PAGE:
Fad words and phrases sweep through newsrooms with the regularity of the tides. We man, not “journal,” but we are quick to embrace phrases such as “no-brainer,” which spread with a rapidity that seemed to be proof of its content.

It happened sometime in 1994, when the word “simple” simply disappeared from the newsroom. Everything self-evident became a “no-brainer.” In the process, we lost not only “simple” and self-evident,” but also obvious,” “logical “clear,” “apparent,” “evident” and “straightforward

Not that no-brainer” didn’t originally have some value as a fresh figure of speech. The wretch who coined it created a term with obvious appeal.

The 500th was merely a hack, however, someone who callously dismissed George Orwell’s first rule of writing: “Never use a metaphor, simile or other figure of speech that you are used to seeing in print.”

Which is not to say that we should resist any change in the language. As even the flintiest of word purists concede, the beauty of English is its infinite capacity to embrace a growing and changing culture.

Computer technology has enriched English with dozens

Around midnight on July 25, 1956, the luxury passenger liner Andrea Doria collided with the Stockholm in a fog bank 50 miles south of Nantucket Island. Eleven hours later, after most of its passengers, including actress Ruth Roman, had been rescued, the stricken liner turned on its starboard side and sank in 250 feet of water.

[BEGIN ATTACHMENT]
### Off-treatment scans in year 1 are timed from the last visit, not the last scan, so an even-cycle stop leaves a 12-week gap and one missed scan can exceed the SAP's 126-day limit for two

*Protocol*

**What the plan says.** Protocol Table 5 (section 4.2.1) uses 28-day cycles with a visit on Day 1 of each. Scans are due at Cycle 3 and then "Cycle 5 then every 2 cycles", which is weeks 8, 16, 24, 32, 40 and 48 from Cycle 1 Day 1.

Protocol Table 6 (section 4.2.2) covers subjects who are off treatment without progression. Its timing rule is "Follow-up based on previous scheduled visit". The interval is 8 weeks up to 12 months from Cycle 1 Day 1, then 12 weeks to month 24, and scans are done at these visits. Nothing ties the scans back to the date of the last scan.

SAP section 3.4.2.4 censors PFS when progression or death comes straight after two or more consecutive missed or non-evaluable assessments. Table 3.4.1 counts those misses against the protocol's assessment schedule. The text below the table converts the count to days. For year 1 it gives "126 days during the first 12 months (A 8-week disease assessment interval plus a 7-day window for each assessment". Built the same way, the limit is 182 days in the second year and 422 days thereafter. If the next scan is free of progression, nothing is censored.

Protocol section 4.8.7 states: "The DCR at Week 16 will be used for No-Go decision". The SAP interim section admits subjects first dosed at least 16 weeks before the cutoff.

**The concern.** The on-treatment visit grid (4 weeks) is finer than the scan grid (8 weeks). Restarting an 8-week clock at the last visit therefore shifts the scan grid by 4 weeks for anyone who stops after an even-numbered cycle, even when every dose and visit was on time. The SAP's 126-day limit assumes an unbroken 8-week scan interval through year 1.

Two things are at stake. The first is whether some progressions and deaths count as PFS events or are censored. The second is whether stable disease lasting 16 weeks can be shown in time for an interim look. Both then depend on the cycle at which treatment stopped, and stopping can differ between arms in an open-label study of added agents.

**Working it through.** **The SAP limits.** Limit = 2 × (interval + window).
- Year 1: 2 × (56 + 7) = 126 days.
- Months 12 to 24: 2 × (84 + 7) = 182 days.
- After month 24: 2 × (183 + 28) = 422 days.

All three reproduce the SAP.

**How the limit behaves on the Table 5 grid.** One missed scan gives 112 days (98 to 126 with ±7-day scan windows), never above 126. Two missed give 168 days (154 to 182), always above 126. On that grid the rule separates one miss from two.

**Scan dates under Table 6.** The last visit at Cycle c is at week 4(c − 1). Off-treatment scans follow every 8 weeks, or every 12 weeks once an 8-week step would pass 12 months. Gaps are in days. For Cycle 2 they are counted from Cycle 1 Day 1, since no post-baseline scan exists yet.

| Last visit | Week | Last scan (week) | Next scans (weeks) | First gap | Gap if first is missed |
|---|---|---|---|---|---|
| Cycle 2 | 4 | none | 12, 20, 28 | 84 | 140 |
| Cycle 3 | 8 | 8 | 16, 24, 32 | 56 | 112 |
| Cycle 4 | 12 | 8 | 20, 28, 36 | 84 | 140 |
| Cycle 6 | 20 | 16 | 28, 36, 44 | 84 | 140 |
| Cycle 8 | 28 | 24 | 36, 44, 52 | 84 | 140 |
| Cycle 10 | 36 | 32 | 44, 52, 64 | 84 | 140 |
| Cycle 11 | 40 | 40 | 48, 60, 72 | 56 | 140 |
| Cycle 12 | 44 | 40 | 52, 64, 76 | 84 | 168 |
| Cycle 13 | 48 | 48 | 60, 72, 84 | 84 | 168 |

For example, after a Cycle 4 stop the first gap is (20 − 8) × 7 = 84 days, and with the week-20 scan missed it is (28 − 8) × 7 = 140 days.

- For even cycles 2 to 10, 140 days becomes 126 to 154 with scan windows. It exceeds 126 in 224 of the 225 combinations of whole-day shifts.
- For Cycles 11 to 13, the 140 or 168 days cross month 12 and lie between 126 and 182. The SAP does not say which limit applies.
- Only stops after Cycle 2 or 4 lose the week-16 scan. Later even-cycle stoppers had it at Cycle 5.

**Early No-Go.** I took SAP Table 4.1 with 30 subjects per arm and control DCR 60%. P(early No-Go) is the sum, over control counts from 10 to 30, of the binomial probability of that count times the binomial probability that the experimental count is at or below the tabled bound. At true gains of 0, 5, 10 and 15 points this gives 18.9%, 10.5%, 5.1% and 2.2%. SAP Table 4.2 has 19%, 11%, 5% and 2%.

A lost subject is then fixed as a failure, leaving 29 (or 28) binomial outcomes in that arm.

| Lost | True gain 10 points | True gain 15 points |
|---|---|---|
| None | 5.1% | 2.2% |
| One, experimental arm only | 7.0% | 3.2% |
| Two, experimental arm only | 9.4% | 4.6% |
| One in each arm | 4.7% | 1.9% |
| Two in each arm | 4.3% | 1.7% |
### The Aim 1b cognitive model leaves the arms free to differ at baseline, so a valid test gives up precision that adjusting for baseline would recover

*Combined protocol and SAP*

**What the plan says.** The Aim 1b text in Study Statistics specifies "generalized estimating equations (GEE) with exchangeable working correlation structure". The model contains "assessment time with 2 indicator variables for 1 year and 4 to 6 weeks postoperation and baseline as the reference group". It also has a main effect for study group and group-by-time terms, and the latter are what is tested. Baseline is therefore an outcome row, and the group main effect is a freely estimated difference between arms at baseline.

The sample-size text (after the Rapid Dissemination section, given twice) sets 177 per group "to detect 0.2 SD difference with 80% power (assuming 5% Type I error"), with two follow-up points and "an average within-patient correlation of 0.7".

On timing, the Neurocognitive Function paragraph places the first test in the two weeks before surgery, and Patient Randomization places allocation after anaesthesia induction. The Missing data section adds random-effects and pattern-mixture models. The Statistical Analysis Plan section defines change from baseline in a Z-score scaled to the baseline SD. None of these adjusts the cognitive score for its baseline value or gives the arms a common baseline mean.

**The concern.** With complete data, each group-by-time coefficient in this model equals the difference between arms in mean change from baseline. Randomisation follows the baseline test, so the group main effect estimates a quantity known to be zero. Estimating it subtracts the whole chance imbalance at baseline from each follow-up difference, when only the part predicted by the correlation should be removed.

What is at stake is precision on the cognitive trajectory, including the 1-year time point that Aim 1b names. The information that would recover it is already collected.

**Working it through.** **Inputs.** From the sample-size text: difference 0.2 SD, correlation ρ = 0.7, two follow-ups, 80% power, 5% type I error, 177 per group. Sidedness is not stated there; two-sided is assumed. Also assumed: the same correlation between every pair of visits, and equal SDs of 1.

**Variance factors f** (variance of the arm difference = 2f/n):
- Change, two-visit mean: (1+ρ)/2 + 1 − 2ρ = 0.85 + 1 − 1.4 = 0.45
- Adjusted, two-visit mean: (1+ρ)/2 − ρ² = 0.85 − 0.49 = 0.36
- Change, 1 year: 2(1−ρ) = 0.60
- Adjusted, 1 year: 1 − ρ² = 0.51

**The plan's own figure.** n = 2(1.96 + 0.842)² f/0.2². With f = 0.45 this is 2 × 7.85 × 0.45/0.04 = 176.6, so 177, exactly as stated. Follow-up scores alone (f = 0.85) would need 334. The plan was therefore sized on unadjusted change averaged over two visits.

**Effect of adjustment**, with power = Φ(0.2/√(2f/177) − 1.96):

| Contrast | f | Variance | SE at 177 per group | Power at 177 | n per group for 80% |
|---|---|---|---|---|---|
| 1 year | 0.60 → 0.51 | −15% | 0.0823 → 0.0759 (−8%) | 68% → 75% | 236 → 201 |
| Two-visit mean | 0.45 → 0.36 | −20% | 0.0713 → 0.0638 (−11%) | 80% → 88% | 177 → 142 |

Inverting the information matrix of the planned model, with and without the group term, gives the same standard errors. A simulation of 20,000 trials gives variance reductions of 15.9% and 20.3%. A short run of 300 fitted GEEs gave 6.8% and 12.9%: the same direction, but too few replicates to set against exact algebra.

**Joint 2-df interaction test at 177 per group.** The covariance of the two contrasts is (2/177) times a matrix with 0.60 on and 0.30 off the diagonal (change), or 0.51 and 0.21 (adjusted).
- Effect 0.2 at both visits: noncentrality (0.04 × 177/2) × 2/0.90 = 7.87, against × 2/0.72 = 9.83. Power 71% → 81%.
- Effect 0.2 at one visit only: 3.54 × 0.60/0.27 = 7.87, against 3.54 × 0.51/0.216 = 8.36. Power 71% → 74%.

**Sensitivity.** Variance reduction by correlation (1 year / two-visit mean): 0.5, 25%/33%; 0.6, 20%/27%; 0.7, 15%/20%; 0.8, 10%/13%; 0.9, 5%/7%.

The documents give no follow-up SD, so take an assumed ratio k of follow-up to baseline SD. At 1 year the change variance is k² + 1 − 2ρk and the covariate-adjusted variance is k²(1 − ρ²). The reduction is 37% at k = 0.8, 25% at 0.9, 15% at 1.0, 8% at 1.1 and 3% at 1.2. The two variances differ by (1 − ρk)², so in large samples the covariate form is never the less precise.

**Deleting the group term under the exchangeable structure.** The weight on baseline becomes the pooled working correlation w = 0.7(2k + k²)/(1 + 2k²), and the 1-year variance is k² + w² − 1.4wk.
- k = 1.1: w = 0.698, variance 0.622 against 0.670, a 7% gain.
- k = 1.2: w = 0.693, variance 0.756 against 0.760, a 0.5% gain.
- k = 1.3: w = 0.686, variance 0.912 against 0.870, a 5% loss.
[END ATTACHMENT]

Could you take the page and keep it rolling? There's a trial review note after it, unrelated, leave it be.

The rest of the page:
Sent to a watery grave along with 46 of its 1706 passengers was a fortune in paintings, sculptures, tapestries, and other artwork, which has lured treasure hunters for more than four decades. Often overlooked, however, has been a priceless piece of automotive history. Locked in the Andrea Doria’s cargo hold was a one-of-a-kind “idea car” from Chrysler, the “Norseman,” which no one but its craftsmen at the Ghia studios in Italy had ever seen. A few publicity photos and drawings are all the public has ever seen of the car. But that may be about to change.

This summer, John Moyer of Moyer Expeditions, which holds the salvage rights to the liner, has decided to dive into the cargo hold in search of what remains

My solution to the Ebonics question is simplicity itself. As far as I’m concerned its proponents can take a flying phucllddyrhc (a Greco-Welsh patois learned at my mother’s knee and other low joints), but I am fascinated by the psychodynamics surrounding the controversy.